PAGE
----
Adds a grave misunderstanding of human nature on top of all the problems of the previous topic. Leaving aside whether the Iraqis can fight and win against terrorists backed by Syria and insurgents backed by Iran (bolstered with Iranian troops), should that really be our goal in Iraq? Do we not care what kind of regime triumphs in Iraq after this war fought by Iraqis? Do we not realize the likely tactics to be used in such a war? If you think the US has been careless of civilian casualties, just wait—you ain’t seen nothing yet. What kind of irresponsible hubris allows a Congressman to simply wash his hands of the nation his party voted to plunge into chaos? (And, yes, the Democrats did exactly that when they voted to authorize the invasion. They may be angry or ashamed that they did so, but they don’t get to rewrite history.)

War is bad, peace is good—“if you want peace, stop funding this war” (Rep. Dennis Kucinich, D-Ohio).
To be fair, most of this crowd probably voted against the current bills, since they didn’t mandate immediate unconditional withdrawal. But one can’t really let this pass by without remarking: peace for whom? Certainly not for the poor Iraqis. Whatever the possibility for final victory, the recent troop surge has improved the lives of many. US troops aren’t saints, but they’re a damn sight better than sectarian zealots or Al Qaeda murderers. To advocate obtaining peace for ourselves by abandoning the Iraqis to their fate seems so cruel and bigoted that one must presume, in charity, that those calling for it either haven’t thought about the outcome or are certain its unavoidable. Although you’d think that in the latter case, simple human concern would require you to offer asylum to the progressives, homosexuals, feminists, and just plain folks who will be on the chopping block once we leave.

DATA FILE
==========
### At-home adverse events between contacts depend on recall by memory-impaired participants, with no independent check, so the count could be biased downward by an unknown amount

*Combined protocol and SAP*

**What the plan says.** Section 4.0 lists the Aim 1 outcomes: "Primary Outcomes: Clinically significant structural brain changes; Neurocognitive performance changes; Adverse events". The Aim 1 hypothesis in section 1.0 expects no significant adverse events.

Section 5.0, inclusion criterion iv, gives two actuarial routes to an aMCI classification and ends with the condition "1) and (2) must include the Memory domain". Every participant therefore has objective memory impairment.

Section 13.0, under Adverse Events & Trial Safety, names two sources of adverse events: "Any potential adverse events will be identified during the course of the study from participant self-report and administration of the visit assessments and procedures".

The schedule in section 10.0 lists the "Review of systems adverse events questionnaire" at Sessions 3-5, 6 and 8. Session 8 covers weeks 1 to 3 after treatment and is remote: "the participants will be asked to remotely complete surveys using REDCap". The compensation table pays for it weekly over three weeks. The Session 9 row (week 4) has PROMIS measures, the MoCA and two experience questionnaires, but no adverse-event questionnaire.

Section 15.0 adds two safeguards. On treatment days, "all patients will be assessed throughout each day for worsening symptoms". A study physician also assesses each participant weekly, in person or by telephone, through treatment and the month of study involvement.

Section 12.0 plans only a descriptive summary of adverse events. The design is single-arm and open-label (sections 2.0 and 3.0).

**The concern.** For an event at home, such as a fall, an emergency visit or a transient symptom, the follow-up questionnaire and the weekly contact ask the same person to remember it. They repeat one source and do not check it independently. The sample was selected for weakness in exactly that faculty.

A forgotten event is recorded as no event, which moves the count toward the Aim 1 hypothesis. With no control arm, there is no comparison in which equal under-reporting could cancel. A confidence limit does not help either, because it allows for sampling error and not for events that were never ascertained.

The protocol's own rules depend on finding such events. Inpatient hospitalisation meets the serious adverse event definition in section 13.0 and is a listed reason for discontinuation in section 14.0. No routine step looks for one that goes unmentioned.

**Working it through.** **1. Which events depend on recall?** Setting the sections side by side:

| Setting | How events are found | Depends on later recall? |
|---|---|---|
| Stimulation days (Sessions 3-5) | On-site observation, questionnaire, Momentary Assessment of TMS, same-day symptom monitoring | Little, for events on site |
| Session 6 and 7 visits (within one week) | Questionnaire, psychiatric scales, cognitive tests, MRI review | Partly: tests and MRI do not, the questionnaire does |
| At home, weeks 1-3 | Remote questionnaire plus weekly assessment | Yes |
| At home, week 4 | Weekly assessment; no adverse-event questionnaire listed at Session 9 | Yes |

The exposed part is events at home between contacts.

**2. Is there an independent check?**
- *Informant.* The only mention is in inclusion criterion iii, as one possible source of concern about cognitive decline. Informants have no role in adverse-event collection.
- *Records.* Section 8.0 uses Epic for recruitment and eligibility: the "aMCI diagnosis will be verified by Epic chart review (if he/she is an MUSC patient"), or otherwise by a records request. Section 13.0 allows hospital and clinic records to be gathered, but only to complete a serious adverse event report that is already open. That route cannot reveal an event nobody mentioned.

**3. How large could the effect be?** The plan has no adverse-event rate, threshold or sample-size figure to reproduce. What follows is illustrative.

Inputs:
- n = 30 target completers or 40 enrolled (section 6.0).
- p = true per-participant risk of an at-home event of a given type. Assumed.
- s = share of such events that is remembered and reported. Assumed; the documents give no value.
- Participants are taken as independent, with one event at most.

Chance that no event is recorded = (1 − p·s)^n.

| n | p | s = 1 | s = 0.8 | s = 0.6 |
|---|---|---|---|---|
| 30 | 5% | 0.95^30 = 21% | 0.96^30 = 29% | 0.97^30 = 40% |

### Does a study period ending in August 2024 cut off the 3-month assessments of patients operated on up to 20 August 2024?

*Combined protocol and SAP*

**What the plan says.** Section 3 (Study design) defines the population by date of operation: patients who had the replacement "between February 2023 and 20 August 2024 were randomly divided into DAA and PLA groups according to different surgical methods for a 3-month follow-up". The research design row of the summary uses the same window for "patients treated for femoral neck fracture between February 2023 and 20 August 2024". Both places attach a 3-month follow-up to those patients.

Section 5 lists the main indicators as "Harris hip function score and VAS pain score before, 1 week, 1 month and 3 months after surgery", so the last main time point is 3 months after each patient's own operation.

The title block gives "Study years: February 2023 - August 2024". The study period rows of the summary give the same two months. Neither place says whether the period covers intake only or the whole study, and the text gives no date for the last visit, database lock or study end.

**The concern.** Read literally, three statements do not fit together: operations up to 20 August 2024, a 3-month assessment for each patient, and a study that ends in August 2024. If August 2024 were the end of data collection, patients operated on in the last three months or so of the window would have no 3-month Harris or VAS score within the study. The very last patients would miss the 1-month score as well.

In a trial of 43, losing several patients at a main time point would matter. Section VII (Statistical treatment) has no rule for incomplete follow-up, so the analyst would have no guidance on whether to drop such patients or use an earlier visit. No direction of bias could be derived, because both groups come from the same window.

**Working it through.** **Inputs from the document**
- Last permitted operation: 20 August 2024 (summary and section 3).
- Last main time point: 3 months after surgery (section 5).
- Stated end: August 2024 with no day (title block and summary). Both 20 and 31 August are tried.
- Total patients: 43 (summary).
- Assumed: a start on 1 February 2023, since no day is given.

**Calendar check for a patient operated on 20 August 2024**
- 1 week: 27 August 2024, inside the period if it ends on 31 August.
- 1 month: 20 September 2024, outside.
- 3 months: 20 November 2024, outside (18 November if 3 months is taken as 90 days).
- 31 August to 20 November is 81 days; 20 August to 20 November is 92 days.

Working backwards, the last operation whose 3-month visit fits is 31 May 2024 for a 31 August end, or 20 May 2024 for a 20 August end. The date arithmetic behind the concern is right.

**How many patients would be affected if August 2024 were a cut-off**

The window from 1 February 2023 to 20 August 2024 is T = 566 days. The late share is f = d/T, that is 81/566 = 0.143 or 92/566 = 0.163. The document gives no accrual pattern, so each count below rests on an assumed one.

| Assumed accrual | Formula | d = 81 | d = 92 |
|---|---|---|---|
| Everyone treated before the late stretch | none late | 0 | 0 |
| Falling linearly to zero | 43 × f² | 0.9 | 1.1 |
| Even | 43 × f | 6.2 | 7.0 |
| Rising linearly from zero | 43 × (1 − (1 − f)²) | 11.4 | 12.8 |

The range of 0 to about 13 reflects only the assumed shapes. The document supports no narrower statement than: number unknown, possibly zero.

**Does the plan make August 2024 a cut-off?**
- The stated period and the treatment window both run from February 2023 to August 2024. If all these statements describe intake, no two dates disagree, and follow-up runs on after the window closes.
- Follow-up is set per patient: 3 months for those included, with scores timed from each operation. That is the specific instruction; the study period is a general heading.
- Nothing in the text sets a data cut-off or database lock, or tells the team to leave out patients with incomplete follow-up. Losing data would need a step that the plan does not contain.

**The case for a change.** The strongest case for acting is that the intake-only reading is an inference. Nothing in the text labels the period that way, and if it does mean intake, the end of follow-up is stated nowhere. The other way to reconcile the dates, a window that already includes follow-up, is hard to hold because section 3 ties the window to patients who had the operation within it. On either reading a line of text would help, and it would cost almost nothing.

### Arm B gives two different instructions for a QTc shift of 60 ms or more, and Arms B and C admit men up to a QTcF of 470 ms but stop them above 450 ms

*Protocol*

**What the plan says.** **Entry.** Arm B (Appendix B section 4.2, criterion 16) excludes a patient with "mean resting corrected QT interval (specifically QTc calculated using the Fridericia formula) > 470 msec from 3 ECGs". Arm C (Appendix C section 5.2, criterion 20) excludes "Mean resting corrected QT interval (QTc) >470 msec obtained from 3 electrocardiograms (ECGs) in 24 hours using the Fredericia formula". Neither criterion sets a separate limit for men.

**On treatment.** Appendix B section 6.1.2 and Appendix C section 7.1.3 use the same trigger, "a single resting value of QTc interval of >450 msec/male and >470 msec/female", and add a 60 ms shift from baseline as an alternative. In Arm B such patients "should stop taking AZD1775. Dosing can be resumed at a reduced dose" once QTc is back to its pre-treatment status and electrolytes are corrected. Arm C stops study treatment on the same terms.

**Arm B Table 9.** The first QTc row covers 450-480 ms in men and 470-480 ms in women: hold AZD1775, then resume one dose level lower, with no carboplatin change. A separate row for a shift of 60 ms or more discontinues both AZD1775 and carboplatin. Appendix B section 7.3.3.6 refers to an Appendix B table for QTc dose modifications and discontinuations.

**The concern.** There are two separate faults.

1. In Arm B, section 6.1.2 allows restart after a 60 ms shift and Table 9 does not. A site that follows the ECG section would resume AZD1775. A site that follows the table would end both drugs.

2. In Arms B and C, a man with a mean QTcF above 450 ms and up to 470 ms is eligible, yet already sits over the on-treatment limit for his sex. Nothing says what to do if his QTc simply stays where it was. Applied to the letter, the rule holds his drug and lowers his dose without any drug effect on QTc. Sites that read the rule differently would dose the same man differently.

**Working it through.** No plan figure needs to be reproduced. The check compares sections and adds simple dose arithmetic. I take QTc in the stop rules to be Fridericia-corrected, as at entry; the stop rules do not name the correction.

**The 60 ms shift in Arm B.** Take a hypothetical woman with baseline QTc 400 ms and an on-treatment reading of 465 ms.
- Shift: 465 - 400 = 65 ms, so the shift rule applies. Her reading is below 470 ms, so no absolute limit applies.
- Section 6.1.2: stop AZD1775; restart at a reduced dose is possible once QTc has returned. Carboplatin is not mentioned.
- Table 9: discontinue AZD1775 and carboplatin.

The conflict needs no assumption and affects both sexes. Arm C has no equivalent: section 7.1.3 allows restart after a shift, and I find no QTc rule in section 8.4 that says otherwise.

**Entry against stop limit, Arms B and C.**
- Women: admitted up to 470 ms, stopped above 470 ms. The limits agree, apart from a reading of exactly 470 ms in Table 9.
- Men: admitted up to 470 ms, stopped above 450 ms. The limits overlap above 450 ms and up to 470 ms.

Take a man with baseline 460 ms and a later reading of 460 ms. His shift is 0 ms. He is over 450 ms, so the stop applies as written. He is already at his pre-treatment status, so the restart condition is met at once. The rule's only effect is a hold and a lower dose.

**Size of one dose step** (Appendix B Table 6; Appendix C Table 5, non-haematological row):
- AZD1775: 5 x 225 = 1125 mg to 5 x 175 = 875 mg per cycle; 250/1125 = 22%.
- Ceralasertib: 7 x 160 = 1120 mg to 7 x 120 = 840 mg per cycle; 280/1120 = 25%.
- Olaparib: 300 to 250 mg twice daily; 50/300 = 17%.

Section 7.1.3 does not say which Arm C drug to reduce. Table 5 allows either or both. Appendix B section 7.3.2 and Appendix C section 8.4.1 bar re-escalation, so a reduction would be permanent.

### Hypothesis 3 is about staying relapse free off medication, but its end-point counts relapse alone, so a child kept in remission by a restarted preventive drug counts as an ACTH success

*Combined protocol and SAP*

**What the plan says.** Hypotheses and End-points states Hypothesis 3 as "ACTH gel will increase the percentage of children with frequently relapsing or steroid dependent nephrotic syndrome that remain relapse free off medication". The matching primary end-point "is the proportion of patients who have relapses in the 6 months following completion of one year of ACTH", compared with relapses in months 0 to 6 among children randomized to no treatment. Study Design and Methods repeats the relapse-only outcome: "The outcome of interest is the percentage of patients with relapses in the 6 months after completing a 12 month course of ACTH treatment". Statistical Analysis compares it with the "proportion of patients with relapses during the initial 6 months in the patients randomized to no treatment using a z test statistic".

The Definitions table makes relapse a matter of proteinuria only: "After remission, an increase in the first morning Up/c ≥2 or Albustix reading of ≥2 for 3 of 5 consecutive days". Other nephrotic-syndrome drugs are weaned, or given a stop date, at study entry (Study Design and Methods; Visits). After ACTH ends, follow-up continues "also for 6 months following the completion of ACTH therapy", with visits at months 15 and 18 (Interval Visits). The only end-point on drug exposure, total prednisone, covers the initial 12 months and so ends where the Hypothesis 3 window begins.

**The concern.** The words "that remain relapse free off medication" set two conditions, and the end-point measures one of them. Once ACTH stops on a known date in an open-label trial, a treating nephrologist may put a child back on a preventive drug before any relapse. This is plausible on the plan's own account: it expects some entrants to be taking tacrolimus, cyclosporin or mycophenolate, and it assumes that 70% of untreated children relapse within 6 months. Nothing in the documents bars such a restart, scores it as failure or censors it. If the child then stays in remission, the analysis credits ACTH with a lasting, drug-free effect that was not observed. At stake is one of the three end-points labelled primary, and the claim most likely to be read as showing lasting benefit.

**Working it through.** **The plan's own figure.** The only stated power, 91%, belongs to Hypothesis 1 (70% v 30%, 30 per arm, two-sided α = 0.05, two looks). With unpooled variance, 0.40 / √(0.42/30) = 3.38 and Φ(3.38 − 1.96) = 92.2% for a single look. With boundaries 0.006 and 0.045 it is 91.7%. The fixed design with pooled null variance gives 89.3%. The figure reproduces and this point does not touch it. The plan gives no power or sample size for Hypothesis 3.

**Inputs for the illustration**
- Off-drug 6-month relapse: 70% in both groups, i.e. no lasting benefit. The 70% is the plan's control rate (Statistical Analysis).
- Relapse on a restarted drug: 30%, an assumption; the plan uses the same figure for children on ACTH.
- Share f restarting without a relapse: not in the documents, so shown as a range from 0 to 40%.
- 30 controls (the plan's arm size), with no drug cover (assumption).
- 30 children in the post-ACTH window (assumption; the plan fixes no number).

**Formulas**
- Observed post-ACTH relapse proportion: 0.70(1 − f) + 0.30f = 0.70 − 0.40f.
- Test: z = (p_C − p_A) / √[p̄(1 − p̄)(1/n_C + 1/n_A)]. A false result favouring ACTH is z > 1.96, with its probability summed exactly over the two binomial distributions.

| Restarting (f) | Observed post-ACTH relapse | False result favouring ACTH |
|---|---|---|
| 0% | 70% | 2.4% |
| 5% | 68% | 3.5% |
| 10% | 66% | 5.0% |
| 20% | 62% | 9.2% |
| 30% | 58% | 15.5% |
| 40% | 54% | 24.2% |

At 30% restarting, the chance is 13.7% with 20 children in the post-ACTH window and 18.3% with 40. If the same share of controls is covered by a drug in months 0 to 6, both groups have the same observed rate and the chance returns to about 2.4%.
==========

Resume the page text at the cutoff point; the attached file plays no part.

We can’t win, victory is impossible—we should minimize US casualties by leaving now.
Ironically, this is perhaps the most reasonable (if also most viciously pragmatic) possible reason. Ironically, because I did not see any prominent quotes touting it. Either most of those against the war don’t believe this, or don’t want to say it, for some reason. In any event, if you believe this, you still shouldn’t be for a fixed timetable for three reasons: troop morale, enemy tactics, and moral considerations. No matter the facts, the troops are going to feel that a fixed deadline which both leaves them in harms way for a year and guarantees that their buddies deaths past, present, and future are pointless isn’t going to sit well. At some point before the fixed deadline, we’ll have to begin preparations for withdrawal. At some point, those preparations will be impossible to stop. And at that point, our enemy will know that we can’t simply change our policy, and they will take their revenge: against us, against those who helped us, and against anyone they just don’t like. Why allow them a year to plan their slaughter, months to line up the resources for it, and weeks to carry it out?

And that last consideration, the moral one? It’s the simplest. If the war is really lost, and our presence makes no bit of difference in the long run, then every day we stay gets people killed for no reason. Since we can’t do anything about Iraqi casualties (in this view they’ll happen regardless), we need to minimize our own. That means we withdraw now, as soon as feasible, without any prior warning. Not slowly, but as quickly as we staged in we stage back out.

Sure, that will mean an absolute slaughter of all those who mistakenly put their trust in us. But again, on this view, that’s going to happen in any event.

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In every single case, a fixed timetable for withdrawal that gives no flexibility to the President, the military, or the Iraqis is the worst possible “solution” for the problems in Iraq. If those who voted for it last week got their way, they would be responsible for the hundreds of thousands of deaths that will come as a result. And they’d be responsible for the hundreds of American deaths that will come during that final year. Whatever you think about Iraq, you can’t think about Iraq and support this. This road—though paved with the best of intentions—really does lead to Hell.